Pandemics and the Constitution

38 Pages Posted: 26 Jun 2020 Last revised: 9 Feb 2021

See all articles by Toni M. Massaro

Toni M. Massaro

University of Arizona College of Law

Justin R. Pidot

University of Arizona - James E. Rogers College of Law

Marvin Slepian

University of Arizona - James E. Rogers College of Law

Date Written: February 8, 2021

Abstract

The COVID-19 pandemic unleashed a torrent of legal and political commentary, and rightly so: the virus touches every corner of life and implicates all areas of law. In response to the virus, governments, civic institutions, and businesses struggled to protect public health, respect individual autonomy, and enable Americans to satisfy their elemental instinct to congregate with one another.

Our pandemic response has largely failed. Our dysfunction has led to deaths and lost livelihoods, in part because public perceptions about the virus, and interventions designed to address to it, have substantially fallen along predictable ideological lines. We must, therefore, take stock so that we can do better when the next pandemic arrives, as it surely will. We argue that ingredients for broader consensus already exist, even if they are obscured by political and policy rancor. Americans share the common goal to safely return to families, jobs, schools, places of assembly, pubs, parks, and the myriad of other settings that make up human lives and we share a fidelity to basic constitutional legal norms that can inform how we most safely return.

This Article identifies four constitutional principles to shape pandemic policies and enable them to garner broad public acceptance: substantive and procedural rationality, respect for fundamental liberties, equal treatment of similarly situated persons and entities, and sufficient government flexibility to enable officials to nimbly and effectively address emergencies that threaten life itself. Fidelity to these norms is essential for all institutions, public and private, because reopening safely can occur only through the cooperation of private individuals, who will cooperate only if they have adequate confidence in the ability of institutions to protect safety, liberty, and equality.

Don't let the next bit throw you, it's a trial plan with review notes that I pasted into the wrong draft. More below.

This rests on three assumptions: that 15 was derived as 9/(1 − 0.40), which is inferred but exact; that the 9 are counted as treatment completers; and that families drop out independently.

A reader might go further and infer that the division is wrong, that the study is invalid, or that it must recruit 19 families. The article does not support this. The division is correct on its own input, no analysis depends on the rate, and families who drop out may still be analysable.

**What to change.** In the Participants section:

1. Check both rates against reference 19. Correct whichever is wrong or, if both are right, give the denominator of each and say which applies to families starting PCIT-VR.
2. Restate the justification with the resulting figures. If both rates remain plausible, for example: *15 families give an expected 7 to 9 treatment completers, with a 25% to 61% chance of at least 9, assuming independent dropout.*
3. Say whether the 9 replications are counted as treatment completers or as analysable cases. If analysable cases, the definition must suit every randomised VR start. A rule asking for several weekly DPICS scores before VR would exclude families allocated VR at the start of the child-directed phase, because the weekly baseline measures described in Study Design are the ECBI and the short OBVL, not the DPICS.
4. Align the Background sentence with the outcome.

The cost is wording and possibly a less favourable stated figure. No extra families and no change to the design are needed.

Keywords: COVID-19, constitutional law, health law, due process, equal protection, liberalism, fundamental rights, liberty, pandemic, discrimination

Suggested Citation

Massaro, Toni Marie and Pidot, Justin R. and Slepian, Marvin, Pandemics and the Constitution (February 8, 2021). Arizona Legal Studies Discussion Paper No. 21-01, Available at SSRN: https://ssrn.com/abstract=3635668 or http://dx.doi.org/10.2139/ssrn.3635668

Toni Marie Massaro (Contact Author)

University of Arizona College of Law ( email )

P.O. Box 210176
Tucson, AZ 85721-0176
United States
520-626-2687 (Phone)
520-621-9140 (Fax)

Justin R. Pidot

University of Arizona - James E. Rogers College of Law ( email )

P.O. Box 210176
Tucson, AZ 85721-0176
United States

Marvin Slepian

University of Arizona - James E. Rogers College of Law ( email )

P.O. Box 210176
Tucson, AZ 85721-0176
United States

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